I am tempted to think the whole thing is a scam, given the emotional language and the fact he is selling something. Also, there are a lot of errors in it. But that does not mean he is all the way wrong. It may not be as good as he says. Is it any good at all?
Here are my favorite goofy lines from it:
Before we get into the number one tomato growing secret, let's define what a real tomato actually is, this way, we can create a mental image of what we're trying to grow!.
The bottom line is, the tomatoes he grew were absolutely mouth watering, splendid, and delicious! What is the difference between the tomatoes you see sold today and these tomatoes?
The first thing was their evenness. Every tomato was exactly the same size. This is almost impossible to believe today. Look at tomatoes on the shelf today, they're all difference sizes. This isn't natural, it’s genetic deformation. Even the tomatoes you grow in your garden will have some kind of deformations.
Somehow, the heirloom tomatoes in my garden are all different sizes! AND SHAPES!
Today, When You Cut Open a
Tomato, What Happens?
You get this thing, or a couple of them, you cut them open. The first thing that you’ll see is segregations in the tomato, as if it had walls, or veins, it’s rather scary if you think about it.
The tomatoes in my garden have these too! Monsanto must have got me, or something!
My tomatos are delicious and fragrant. He's got a point about supermarket tomatoes, though, yuk!
The main claim I am interested in is that only three leaves are needed for a tomato plant. Anything else is a heavy drain on the plant's resources, and will make the tomatoes taste sour.
In which case, exactly why would the plant produce them? Of course, some pruning may be required; but THREE LEAVES!?
I grow some pretty decent tomatoes from time to time and I don't think I've ever had two that look the same.
Three leaves? What? Maybe you'll get one decent tomato from each plant with only three leaves. I can't see how the plant would obtain the energy to do the work for any more than that.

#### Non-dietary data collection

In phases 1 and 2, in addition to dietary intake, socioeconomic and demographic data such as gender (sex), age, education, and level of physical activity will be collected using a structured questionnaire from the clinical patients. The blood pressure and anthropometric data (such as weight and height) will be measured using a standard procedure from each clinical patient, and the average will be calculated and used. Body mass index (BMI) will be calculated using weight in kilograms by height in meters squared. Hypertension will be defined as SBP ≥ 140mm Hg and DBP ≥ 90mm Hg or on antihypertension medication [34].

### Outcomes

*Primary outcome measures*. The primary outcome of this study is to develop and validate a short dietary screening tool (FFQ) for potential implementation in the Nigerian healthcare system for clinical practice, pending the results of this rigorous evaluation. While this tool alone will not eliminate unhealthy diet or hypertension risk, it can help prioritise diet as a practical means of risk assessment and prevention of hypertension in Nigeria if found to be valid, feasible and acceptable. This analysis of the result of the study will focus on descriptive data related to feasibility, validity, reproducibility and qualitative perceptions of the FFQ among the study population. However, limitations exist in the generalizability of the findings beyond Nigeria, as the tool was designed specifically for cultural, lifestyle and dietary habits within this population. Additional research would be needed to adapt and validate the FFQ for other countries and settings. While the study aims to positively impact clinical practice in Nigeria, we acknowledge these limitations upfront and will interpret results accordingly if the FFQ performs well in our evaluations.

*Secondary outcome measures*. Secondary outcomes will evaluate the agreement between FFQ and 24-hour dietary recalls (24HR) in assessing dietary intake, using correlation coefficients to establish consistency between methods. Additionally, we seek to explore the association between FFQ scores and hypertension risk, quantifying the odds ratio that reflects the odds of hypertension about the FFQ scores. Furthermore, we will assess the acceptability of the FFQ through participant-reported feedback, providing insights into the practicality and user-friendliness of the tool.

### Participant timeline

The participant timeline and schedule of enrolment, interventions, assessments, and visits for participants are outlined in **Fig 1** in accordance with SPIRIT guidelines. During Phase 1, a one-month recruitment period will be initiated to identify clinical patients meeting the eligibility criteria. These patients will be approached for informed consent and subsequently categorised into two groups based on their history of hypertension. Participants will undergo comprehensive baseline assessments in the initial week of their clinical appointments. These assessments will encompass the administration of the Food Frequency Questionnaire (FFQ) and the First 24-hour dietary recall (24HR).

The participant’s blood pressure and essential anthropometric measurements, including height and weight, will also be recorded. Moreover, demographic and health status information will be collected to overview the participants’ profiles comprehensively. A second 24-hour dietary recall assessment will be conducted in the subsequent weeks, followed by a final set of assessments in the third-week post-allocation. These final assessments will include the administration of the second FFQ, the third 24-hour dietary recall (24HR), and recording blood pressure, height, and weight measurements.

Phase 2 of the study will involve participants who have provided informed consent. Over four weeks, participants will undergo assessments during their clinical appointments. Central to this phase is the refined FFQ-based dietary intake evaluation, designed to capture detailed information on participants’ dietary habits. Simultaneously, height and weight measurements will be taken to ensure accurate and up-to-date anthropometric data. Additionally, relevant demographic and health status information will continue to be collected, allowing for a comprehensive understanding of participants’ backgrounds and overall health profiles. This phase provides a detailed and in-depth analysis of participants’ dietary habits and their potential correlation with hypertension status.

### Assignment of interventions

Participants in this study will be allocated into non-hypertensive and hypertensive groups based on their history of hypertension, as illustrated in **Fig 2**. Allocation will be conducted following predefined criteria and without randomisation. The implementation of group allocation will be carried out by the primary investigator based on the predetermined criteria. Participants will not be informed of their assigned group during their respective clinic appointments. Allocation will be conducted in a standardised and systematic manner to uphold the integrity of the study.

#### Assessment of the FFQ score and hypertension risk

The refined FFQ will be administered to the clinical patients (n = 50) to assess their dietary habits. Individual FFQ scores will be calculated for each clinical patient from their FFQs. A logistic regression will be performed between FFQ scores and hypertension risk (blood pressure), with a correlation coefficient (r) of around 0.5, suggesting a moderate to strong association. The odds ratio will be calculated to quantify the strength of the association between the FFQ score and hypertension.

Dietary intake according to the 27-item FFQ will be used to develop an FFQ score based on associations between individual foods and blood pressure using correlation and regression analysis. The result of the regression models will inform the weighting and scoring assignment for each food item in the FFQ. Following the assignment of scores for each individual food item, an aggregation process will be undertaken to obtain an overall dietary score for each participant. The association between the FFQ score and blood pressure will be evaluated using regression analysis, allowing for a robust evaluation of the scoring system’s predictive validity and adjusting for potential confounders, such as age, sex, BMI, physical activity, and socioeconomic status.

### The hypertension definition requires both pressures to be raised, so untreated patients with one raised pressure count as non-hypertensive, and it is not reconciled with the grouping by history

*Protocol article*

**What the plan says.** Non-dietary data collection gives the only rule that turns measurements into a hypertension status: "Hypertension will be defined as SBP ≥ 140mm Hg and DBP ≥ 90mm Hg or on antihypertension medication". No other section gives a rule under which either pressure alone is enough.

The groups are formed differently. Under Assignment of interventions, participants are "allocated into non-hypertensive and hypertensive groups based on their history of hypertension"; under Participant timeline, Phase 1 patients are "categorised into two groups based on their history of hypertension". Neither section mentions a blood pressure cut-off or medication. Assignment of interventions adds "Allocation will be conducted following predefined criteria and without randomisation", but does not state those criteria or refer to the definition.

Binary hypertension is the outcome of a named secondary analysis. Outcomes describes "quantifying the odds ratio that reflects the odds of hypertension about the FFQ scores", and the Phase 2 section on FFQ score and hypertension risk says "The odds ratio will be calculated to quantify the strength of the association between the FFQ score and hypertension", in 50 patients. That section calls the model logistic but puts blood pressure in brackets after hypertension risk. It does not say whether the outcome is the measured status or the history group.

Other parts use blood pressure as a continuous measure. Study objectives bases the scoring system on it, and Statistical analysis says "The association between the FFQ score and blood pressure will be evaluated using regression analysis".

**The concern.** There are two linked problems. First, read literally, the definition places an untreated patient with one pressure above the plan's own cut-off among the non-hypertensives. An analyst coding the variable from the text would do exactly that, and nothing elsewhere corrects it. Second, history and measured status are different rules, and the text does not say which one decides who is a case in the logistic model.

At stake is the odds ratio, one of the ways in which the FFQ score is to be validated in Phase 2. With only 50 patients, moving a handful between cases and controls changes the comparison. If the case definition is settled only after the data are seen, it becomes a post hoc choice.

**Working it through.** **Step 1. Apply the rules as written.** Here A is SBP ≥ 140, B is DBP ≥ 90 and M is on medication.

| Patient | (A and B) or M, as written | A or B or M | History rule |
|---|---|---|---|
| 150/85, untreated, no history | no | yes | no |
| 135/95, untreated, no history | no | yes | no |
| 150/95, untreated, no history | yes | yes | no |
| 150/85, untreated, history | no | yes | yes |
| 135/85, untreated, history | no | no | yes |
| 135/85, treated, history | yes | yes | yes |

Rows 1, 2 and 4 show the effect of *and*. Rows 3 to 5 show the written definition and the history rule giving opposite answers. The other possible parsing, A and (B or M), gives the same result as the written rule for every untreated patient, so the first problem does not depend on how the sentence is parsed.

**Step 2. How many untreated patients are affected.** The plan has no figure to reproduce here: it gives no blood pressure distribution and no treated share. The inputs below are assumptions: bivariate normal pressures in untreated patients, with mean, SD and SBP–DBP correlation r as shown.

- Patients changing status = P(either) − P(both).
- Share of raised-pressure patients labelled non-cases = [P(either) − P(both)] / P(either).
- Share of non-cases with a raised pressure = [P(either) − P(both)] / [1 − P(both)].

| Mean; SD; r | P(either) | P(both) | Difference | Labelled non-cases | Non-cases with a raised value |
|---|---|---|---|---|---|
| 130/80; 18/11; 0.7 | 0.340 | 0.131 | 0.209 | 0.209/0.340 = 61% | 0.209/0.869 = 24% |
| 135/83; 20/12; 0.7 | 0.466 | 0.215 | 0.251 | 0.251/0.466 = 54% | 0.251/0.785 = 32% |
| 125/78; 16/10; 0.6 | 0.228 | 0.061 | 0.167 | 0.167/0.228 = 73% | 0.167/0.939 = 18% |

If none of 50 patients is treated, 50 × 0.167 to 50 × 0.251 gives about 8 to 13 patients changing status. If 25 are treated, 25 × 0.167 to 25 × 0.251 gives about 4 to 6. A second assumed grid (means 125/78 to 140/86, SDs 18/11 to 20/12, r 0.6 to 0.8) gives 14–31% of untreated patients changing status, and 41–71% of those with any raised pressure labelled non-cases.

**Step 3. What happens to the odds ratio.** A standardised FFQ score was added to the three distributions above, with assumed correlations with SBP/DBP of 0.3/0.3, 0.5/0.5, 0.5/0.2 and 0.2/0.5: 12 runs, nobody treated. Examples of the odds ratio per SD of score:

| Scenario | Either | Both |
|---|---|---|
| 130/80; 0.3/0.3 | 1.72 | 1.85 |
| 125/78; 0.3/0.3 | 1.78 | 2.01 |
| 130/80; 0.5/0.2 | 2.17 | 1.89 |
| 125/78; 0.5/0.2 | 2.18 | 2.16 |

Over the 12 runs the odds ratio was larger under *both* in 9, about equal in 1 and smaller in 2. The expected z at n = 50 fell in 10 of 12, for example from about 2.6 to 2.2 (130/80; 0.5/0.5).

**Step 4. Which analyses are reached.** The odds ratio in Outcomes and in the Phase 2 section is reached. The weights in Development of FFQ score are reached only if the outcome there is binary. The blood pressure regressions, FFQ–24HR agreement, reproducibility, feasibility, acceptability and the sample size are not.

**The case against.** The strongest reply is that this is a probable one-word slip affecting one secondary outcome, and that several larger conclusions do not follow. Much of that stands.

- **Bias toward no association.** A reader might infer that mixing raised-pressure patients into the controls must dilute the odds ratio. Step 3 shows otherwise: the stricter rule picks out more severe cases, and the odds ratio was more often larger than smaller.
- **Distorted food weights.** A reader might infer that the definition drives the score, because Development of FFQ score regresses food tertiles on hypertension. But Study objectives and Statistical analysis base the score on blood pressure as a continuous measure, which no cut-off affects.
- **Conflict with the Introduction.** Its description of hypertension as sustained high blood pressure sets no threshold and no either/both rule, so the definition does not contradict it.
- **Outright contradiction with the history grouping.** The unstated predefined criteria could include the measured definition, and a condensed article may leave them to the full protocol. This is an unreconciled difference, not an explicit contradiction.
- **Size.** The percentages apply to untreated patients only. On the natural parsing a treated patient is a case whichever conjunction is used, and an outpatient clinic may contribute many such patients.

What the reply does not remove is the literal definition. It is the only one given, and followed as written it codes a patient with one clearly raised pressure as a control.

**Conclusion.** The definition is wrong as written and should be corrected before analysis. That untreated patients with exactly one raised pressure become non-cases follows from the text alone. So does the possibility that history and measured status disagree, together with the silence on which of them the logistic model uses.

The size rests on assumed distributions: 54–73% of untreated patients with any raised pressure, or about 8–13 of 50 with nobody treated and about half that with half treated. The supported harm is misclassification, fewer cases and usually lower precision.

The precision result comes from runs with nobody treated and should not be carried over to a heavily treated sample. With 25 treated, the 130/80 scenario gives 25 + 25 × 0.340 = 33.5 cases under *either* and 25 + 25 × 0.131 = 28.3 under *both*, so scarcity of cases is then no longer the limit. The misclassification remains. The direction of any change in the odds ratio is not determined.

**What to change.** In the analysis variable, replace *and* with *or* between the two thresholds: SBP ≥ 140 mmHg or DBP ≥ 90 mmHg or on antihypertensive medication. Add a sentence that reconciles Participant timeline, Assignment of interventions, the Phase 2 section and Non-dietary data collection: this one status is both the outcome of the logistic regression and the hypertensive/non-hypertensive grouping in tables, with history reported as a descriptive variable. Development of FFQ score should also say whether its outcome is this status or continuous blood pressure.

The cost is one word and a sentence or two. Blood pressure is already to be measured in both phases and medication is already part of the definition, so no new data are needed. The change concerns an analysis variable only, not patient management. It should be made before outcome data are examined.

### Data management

I only snap off the bottom few leaves that touch the ground as well as all the side runners. All other foliage stays. Once they get to the point where I know the top tomato won't ripen before frost, I chop it and all others from there up off and feed them to the chickens. I'm thinking that the plant can put more energy into the remaining fruits. I also keep in mind that the whole plant has value, not just the fruit. I mean, you can have a lot of biomass from one tomato plant. That can be composted or fed to animals or just left on the ground. I can only eat so many tomatoes, but the chickens pigs and rabbits will eat them as well as other parts of the plant.
Maybe I'll set a few plants aside for an experiment. I always plant too many any way. Why not chop the hell out of a few to see what happens. I suspect that I'm missing some secret that is only available if I buy the product he's selling so...
I have seen this recommendation before, however it was more of a way to encourage existing fruit to ripen before a hard freeze occurs in the fall. Like if the weather guy says in September "it's gonna be 20 next week" some people will go defoliate their plants to get the fruit to 'ripen faster'.
I've also seen the recommendation to keep tomatoes to 2-3 main growing stems by pinching/pruning throughout the season. That's 2-3 apical meristems, not actual leaves though. I've tried to do this, but much into the season I lost interest and stopped doing it diligently.
Kinda along the same lines as this is to limit N for tomatoes. High N fert/compost/amendments will encourage lots of vegetative growth. My old boss always put lots of straight turkey manure on his plants and said he only would get a few tomatoes from each plant. I kinda tried to tell him it was the high N, but then he got fired so I'm not sure if it helped him.
I would definitely not encourage you to try this on 100% of your crop this year. Maybe a few test subjects. TBH I get good enough tomatoes just letting the plant do it's thing.
Cob is sand, clay and sometimes straw. This tiny ad is made of cob:
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